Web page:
It's 1:20 a.m. on a Friday night and I'm almost home from working the dinner shift. I'm getting off the train and as I head towards the stairs that lead down to the sidewalk I hear an unknown man's voice behind me saying, "I see you at the gym."

What would you do? Turn around and say, "You do?" or "Are you talking to me?" Or "Excuse me, do I know you?" Whatever your words, you might at least turn around. I don't even glance back. I don't even consider glancing back. My response is the same as when any male stranger tries to talk to me at any time: I pretend I don't hear and keep walking. It's not because it's after 1 a.m. or because I'm alone or because it's creepy to hear a stranger address you so closely and casually. It's because I am afraid of all men, all the time. In broad daylight, with plenty of people around, when I'm in a good mood, I respond the same way. "Hello!" a man will sometimes say to me, or "How are you today?" or "Hello, fellow Bally member!" (this guy has spoken to me once before at the same el stop). Nothing in my demeanor, expression or gait reflects that I've even noticed that anyone's speaking. I just keep going. Sometimes the guy will switch to Spanish, thinking I'll want to talk in that language. "Hola, señorita!" he'll try, which only gets the same response, plus me thinking to myself, "Idiot."

This is how I behave in public. At the age of (almost) 41, I act as if I were ten, following my parents' strict instructions to never talk to strangers. Sometimes they really are just trying to be neighborly and wish me a "Good morning." I still ignore them. I figure, if everyone's so nice and neighborly, why do only men address me this way? I rarely pass a female stranger who tries to greet me. In fact, I don't know if I've ever had a woman I didn't know try to tell me hello on the street. It's really only men.

And that makes me feel hunted and unsafe. I hate this attention. Sometimes when I'm walking towards a man and he's about a half a block away from me, I'll feel his eyes on me. If I glance at his face, he'll take the eye contact as an invitation or acknowledgement and then he's more likely to say hello to me. Why? Why does a man stare at me and then when I look back for a quick-quick glance, he takes that as his opening? Why?

So I make a point of not looking at men when I walk down the street. But sometimes even when I don't look, they still talk to me. I really hate that. How dare they speak to me? I've given them no opening, no invitation, no reason at all to think I might like to talk to them. So why do they say hello, good morning, how are you? Why?

It feels like a game, with men trying to get me to return their greeting and if I do, they've won. It's like they just want my attention, even for just a second, because if they can get my attention, if they can get me to answer them ("Fine. How are you?") then they're in. And what does that mean? I don't know.

Is it about sex? Are men so relentlessly on the lookout for possible tail at all times that they just constantly say, "Hello," "How are you today?" "Good morning!" "Hola" just in case one of us might actually say, "I'm good. How are you? Can I press my body against you for a little while?"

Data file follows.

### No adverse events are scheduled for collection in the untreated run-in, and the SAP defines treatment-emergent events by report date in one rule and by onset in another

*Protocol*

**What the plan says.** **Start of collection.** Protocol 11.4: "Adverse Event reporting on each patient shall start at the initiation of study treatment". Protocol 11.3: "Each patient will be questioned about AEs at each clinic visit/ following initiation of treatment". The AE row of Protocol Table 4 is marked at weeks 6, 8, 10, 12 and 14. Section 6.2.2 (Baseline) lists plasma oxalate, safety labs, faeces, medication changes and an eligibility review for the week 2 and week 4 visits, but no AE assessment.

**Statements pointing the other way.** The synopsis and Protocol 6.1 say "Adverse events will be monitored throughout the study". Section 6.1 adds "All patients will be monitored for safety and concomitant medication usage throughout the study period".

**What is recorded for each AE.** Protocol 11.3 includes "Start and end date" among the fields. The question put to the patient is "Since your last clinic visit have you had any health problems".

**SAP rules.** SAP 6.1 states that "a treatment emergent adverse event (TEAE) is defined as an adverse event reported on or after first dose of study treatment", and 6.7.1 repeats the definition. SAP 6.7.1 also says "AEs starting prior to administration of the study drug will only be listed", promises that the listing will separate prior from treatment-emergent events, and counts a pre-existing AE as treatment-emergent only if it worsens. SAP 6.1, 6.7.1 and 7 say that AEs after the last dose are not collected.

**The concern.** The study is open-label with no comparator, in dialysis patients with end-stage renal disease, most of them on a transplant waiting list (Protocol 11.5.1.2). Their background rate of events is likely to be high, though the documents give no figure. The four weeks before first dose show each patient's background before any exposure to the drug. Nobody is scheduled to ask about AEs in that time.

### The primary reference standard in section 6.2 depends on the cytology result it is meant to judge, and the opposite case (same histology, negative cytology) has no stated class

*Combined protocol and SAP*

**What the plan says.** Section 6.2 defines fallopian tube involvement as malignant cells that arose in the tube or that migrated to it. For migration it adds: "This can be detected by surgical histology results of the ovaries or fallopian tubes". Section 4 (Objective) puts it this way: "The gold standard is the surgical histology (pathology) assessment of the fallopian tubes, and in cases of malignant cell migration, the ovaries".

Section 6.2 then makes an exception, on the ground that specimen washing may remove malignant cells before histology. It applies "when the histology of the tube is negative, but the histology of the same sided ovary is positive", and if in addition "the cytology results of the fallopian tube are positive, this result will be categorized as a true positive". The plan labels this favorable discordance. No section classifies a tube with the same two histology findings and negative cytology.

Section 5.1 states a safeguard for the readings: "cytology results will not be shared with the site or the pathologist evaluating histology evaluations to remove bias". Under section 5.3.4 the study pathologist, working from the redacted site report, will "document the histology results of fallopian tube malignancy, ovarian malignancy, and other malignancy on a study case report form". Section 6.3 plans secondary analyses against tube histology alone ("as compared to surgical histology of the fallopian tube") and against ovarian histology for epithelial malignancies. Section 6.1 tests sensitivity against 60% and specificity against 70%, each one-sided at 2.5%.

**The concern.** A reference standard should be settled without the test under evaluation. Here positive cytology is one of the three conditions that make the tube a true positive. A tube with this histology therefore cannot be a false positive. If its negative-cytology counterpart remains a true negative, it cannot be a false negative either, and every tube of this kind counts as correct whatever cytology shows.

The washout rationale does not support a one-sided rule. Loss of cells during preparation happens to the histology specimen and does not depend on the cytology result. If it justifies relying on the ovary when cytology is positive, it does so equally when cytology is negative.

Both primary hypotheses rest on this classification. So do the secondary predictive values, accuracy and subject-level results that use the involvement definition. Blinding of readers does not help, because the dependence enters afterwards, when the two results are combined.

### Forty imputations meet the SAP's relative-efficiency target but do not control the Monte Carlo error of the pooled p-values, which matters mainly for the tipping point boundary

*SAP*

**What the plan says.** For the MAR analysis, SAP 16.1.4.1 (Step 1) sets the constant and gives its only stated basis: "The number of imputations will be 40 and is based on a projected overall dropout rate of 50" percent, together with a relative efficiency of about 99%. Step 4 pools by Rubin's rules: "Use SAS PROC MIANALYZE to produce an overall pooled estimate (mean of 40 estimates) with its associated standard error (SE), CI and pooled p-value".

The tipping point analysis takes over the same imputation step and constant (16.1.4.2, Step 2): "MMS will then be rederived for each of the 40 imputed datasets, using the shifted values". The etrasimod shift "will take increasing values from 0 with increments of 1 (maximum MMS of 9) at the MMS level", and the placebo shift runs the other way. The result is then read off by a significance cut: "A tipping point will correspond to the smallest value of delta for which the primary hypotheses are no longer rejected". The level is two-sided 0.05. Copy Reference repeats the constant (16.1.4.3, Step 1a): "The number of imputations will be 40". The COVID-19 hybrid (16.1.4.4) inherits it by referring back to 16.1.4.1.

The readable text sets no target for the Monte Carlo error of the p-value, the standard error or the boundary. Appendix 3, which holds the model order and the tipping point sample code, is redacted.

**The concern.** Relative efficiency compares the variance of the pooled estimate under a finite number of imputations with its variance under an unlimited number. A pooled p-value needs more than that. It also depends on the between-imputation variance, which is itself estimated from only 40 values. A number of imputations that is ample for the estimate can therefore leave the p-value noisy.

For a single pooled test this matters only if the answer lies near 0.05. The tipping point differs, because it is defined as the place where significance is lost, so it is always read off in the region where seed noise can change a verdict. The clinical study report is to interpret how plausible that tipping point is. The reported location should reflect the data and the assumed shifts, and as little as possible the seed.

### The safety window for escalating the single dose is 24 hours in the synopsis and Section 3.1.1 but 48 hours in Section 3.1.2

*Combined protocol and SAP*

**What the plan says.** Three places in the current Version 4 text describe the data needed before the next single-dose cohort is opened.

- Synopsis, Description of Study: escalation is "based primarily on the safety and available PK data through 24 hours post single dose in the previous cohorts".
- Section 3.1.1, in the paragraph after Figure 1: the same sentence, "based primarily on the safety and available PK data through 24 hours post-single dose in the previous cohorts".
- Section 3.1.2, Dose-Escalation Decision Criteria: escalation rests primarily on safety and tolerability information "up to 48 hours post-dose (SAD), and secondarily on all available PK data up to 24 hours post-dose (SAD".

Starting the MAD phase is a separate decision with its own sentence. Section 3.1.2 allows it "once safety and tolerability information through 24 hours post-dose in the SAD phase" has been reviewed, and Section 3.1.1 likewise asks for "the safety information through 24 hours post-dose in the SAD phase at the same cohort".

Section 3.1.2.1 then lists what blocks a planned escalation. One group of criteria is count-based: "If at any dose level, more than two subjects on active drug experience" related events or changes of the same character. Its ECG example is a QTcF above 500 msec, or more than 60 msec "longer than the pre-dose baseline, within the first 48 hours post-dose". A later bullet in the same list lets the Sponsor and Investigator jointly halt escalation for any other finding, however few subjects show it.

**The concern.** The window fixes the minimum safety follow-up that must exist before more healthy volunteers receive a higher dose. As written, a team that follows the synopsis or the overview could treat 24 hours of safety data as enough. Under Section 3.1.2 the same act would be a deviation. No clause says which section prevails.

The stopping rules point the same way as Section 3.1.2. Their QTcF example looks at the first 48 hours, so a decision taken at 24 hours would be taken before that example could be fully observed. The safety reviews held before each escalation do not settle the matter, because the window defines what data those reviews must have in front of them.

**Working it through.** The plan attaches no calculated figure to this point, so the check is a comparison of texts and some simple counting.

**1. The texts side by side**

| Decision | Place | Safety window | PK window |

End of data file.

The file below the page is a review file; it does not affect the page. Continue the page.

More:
Am I paranoid? Am I filled with irrational man-hatred? Am I just a hardened California feminist surrounded by all these nice midwestern men who just want to offer me their seat?

I hate when strangers talk to me. I ignore them every time.

Friday, July 20, 2007

too happy to tell that I'm unhappy?

Trying to figure out if I should marry my boyfriend, I'm reading a book on compatibility in relationships and it's making me think that my boyfriend and I are compatible in most important ways, except one: how much we engage in serious conversations about politics, social patterns, global policies, interpersonal dynamics, etc. If I want to talk about an article that shows how men and women are genetically programmed to interact in certain ways, he'll listen, but he doesn't have a lot to say about it. I have to go to other friends in order to get a real discussion going. And I regularly need those kinds of discusssion.

I hadn't been worrying about this, but now I'm imagining that we could get married, but in a few years I'll go, "What am I doing? I need to be with someone who has an analysis of our foreign policy with North Korea!" It could be a long time before I realize how truly unhappy I am because I've been very happy so far. Things have been great. But how can I be happy when we don't think the same way? How can I be happy when we're not having the discussions I need to have? How could I be so happy with this guy when we're not really compatible?

I'm stressed about this and still gaining weight. It's so easy to see how people become obese if worrying about your marriage puts a couple of pounds on you a week. Maybe this has all been a mistake. I was trying so hard not to be one of those spinsters who settles down with someone with whom she's not really compatible just because she's so old and tired of being alone.